Turkey’s ultimate shift to a presidential system: the most recent constitutional amendments in details
In the aftermath of the coup attempt in July 2016 and under a state of emergency, Turkey’s political agenda is currently dominated by a new constitutional amendment proposal for a radical change to the system of government. The new motion ushers in a presidential system with vastly and disproportionately enhanced powers for the state president vis-à-vis the parliament. It also completely changes the normative principles of constitutional design regarding legislative primacy and the derivative nature of executive legislation.
As a long-held unfulfilled desire of the right-wing political elite for many years, the presidentialism motion seems this time more likely to be accepted. The votes of the motion owners, the ruling party AKP and minor opposition MHP, have enough support to pass, despite the protests of the main opposition CHP and pro-Kurdish opposition HDP. The proposal received 339 votes which exceeds the three-fifths majority of the deputies necessary to pass, but not the two-thirds majority required to avoid referendum. Thus, unlike the constitutional amendments on democratic consolidation in 1995, 2001 and 2004, the proposal will now be decided at referendum.
Background: Origins of presidential arguments in Turkey
Turkey’s constitutionalism could be divided into two episodes from perspective of governmental design. The first episode covers the period from the adoption of first codified constitution in 1876 to the military intervention 1980. The second one begins with the 1982 Constitution and proceeds with the current presidentialism package of 2017. In the first episode all constitutional developments have solidified the rise of parliament and parliamentary constitutionalism. In the second episode, the elements of presidential constitutionalism enter into the scene as a phenomenon and become gradually more salient.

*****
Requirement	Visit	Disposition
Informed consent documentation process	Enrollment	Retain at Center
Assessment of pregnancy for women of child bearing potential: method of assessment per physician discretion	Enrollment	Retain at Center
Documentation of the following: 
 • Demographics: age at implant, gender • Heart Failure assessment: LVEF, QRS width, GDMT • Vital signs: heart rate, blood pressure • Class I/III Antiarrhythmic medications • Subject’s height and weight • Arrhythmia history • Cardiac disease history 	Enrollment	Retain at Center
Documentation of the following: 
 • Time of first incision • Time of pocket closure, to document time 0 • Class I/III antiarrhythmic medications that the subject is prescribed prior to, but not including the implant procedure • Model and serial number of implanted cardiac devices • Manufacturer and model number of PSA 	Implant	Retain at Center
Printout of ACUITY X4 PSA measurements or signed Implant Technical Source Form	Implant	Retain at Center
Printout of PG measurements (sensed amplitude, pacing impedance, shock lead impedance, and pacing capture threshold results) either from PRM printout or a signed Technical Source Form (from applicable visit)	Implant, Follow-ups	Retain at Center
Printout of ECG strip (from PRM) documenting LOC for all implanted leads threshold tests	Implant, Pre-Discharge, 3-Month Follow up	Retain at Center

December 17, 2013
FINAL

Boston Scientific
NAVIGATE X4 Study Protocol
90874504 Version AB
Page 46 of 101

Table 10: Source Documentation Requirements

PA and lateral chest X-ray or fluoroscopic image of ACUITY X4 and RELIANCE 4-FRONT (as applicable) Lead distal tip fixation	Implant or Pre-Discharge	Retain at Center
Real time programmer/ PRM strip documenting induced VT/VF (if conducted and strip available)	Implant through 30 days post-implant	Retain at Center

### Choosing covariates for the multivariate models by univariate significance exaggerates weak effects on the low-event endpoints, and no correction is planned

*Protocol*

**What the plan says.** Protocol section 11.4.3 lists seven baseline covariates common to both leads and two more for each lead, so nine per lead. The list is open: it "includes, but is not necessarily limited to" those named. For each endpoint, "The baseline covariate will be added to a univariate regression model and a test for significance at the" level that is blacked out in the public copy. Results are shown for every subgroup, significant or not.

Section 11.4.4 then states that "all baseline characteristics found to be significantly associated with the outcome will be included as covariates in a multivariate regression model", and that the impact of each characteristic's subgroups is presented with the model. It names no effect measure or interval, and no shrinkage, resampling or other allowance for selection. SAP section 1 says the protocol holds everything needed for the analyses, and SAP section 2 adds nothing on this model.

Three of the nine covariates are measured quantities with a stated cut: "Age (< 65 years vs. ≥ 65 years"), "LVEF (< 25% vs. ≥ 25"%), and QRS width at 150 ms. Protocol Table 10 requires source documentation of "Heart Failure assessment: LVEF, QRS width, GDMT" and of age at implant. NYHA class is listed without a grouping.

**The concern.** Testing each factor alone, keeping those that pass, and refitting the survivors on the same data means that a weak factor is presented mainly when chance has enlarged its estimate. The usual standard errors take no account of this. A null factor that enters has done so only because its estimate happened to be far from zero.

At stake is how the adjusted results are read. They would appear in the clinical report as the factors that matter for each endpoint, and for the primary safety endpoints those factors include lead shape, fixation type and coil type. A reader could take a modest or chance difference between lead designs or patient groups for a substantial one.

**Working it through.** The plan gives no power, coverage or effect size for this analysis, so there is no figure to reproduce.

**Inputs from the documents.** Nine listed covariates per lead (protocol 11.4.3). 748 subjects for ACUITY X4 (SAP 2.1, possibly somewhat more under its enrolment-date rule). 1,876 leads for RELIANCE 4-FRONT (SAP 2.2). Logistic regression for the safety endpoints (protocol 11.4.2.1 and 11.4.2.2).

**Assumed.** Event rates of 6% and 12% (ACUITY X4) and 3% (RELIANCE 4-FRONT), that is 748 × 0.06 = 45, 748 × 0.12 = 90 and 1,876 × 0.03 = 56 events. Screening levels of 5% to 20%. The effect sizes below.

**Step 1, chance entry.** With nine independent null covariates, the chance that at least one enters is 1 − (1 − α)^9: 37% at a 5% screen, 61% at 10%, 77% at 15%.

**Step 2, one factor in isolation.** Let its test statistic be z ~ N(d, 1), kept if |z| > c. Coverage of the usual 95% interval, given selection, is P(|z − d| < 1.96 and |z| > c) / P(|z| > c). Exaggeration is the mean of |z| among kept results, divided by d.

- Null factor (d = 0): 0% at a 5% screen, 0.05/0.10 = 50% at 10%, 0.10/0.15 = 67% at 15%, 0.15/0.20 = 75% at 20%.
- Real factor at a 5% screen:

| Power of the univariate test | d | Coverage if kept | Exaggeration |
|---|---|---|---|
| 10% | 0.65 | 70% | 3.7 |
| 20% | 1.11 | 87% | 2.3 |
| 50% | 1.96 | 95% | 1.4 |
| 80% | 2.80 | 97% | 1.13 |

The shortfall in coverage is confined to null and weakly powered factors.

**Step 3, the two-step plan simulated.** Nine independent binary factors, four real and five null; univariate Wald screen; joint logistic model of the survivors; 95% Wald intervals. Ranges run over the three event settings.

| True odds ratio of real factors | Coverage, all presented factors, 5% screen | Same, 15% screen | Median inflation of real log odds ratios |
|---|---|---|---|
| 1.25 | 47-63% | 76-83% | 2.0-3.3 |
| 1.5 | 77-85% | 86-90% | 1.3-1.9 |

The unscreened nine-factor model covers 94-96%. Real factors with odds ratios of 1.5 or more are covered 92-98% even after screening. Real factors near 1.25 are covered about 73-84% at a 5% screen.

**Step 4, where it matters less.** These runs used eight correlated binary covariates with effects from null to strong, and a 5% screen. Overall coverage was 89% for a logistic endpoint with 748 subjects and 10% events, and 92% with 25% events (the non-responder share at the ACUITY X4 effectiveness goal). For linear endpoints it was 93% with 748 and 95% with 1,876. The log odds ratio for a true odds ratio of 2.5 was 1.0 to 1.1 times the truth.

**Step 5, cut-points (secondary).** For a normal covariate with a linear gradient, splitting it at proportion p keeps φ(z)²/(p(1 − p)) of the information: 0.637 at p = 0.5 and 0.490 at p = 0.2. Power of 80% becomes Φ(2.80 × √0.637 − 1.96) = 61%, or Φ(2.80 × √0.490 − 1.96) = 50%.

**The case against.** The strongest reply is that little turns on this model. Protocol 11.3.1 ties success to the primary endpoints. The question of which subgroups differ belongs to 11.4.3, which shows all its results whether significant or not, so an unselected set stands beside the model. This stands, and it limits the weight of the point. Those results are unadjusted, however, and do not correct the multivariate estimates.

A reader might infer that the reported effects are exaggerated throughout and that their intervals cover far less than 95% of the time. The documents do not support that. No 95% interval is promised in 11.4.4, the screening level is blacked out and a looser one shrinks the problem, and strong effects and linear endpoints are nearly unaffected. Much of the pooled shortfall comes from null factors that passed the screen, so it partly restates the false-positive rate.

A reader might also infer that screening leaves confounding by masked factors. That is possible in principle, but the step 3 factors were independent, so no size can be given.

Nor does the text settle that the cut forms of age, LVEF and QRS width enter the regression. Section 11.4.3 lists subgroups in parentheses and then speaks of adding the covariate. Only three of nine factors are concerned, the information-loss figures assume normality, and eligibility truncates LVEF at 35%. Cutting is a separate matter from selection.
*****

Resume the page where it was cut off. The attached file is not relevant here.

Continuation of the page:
The implementation period of the 1982 Constitution, defined as “attenuated parliamentarism” has seen repeated pro-presidential arguments from right wing leaders. Especially the state presidents Özal and Demirel, both former prime ministers and popular figures with massive voter support, have often extolled the virtues of presidentialism such as stability, strength and economic development. Özal’s support for presidentialism was related to his desire to sustain control over his own political party and agenda setting in parliament. Demirel, on the other hands, sought to extend his own tenure and governmental stability due to fragile coalitions in parliament.
Yet, the period beginning from the 2007 constitutional amendment and its application in 2014 seems to have moved the presidentialism debate to a new level. The 2007 amendment provides for the election of the state president by direct popular vote. This was not the result of a consensus-based or rational choice approach, but the rapid reaction of the ruling party AKP to the political crisis induced by the decision of the Constitutional Court on the rules for election of the president in 2007 which was not in line with AKP’s preferences. The Court found that a majority of two-thirds of parliament, rather than the AKP’s position of one-third, was necessary for election of the president as the initial quorum, forcing the AKP to seek broader consensus for their presidential candidate. As a result, the AKP proposed the 2007 amendment which was subsequently approved at referendum, providing direct popular legitimacy for the president, although it was not operationalized until presidential elections took place in 2014.